October 13, 2017
Why Austria’s vote matters
Austria goes to the polls on Sunday. There is a widespread expectation that the ruling grand coalition is likely to end, and replaced with a coalition of the centre-right ÖVP and the far-right FPÖ, but there are many uncertainties, including the rather large number of people who have not yet made up their mind. The inclusion of the FPÖ in the next government would complete the shift to the right not just in Austria itself, but in the entire region. Poland and Hungary both have governments of the right, and it looks that both Austria and the Czech Republic - which goes to the polls next Thursday - are moving in the same direction. We are looking at an insurrection by the Habsburg Empire against the EU.
There is a generalised rule in European politics - the smaller the country, the harder to understand its politics from the outside. Belgium is a famous example, but Austrian politics is also right up there. The best analysis we have seen so far is from Stephan Löwenstein, who wrote in FAZ that the decline in the SPÖ's popularity is of a different kind than the decline in the SPD in Germany. Chancellor Christian Kern is quite popular, but the Austrians are fed with the permanent grand coalition, which has been running the country for most of the last four decades.
We are noting similar voter reactions against centrist coalitions in other countries. Löwenstein notes that both parties are now actively wooing the FPÖ as a potential coalition partner, and it is this that makes the end of the grand coalition credible in the eyes of the voters. This is also why the FPÖ has lost support over the Summer. Many people are switching to the ÖVP in the certain knowledge that its leading candidate, foreign minister Sebastian Kurz would not re-enter a grand coalition. Depending on the outcome of the elections, an SPÖ/FPÖ coalition is also possible. One reason is that the FPÖ might find the SPÖ an easier coalition partner to deal with. There are still memories of a previous coalition with the centre-right under Wolfgang Schüssel, which ended disastrously for the FPÖ. But FPÖ and ÖVP have a lot more in common, including on refugee policy, and they both share a broadly eurosceptic outlook. While an ÖVP/FPÖ coalition is seen as the more likely outcome, the Austrian elections are not nearly as slam-dunk as the Germans elections were, in the sense that Angela Merkel was widely and correct predicted to remaining in office. The results were still a surprise, but the ultimate expectations about Merkel held up.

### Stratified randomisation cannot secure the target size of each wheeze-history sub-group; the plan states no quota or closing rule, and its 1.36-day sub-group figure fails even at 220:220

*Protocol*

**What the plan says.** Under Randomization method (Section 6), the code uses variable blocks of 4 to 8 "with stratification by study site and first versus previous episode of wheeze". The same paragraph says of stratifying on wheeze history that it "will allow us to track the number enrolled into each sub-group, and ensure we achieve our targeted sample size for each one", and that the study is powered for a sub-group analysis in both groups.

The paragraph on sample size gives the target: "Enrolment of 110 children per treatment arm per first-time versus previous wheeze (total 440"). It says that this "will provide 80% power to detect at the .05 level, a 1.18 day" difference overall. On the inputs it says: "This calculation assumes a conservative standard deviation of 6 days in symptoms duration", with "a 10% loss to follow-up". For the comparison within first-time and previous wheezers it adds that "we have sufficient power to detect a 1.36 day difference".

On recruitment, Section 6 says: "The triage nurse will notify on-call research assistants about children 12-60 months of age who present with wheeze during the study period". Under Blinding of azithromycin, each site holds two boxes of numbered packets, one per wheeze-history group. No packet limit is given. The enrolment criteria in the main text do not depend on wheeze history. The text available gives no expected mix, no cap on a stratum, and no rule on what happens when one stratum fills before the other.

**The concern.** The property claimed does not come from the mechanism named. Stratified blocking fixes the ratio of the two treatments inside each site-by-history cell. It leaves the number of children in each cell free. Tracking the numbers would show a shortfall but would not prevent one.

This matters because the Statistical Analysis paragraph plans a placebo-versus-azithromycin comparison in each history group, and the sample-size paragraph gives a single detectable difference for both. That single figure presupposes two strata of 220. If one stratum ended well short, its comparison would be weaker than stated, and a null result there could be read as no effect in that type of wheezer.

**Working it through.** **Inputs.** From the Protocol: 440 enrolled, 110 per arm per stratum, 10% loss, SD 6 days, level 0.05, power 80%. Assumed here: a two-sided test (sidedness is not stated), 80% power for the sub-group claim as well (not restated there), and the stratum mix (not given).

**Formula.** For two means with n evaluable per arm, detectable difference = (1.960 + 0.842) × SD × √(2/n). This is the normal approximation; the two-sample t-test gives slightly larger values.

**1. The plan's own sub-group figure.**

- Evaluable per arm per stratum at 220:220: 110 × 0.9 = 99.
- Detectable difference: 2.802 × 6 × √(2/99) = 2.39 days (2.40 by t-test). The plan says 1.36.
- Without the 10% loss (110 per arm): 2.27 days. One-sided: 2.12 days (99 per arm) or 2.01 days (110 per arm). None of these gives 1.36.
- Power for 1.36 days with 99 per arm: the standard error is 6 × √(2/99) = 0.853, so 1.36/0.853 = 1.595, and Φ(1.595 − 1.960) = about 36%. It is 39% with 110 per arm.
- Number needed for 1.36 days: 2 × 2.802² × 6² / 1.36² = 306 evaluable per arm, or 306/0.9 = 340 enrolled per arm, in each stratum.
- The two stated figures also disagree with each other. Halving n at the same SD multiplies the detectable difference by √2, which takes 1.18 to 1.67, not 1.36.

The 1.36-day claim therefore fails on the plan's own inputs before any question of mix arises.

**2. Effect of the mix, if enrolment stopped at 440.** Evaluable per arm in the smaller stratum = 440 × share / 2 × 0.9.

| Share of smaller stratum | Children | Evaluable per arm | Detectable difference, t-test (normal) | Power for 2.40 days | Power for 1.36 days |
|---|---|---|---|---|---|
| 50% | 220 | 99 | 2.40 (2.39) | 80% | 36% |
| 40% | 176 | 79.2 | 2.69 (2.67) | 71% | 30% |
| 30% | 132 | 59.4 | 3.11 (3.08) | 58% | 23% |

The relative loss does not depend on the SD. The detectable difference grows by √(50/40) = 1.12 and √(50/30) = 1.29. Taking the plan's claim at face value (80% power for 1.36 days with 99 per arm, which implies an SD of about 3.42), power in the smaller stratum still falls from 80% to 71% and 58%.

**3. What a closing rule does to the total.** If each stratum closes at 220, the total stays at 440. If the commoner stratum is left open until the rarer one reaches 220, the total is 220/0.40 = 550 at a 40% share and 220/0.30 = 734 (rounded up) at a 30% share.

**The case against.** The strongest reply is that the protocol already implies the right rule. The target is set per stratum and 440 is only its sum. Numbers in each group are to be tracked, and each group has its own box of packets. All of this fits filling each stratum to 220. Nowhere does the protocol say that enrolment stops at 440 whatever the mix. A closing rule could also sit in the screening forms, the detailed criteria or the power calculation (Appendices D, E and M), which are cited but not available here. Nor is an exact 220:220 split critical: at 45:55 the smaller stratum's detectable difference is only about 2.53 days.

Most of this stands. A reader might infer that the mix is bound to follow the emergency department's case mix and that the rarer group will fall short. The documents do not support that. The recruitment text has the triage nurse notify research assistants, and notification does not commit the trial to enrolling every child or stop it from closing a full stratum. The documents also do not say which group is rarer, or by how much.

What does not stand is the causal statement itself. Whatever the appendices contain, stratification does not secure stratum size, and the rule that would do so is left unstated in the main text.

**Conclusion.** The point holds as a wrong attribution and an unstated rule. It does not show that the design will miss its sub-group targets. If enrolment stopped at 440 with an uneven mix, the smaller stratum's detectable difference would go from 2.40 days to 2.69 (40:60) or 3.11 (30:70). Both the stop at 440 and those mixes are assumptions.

If the consensus view on Austria prevails, central and eastern Europe will tilt further away from the Brussels consensus. The Habsburg Empire has long disappeared of course, but Austria is still a small regional power.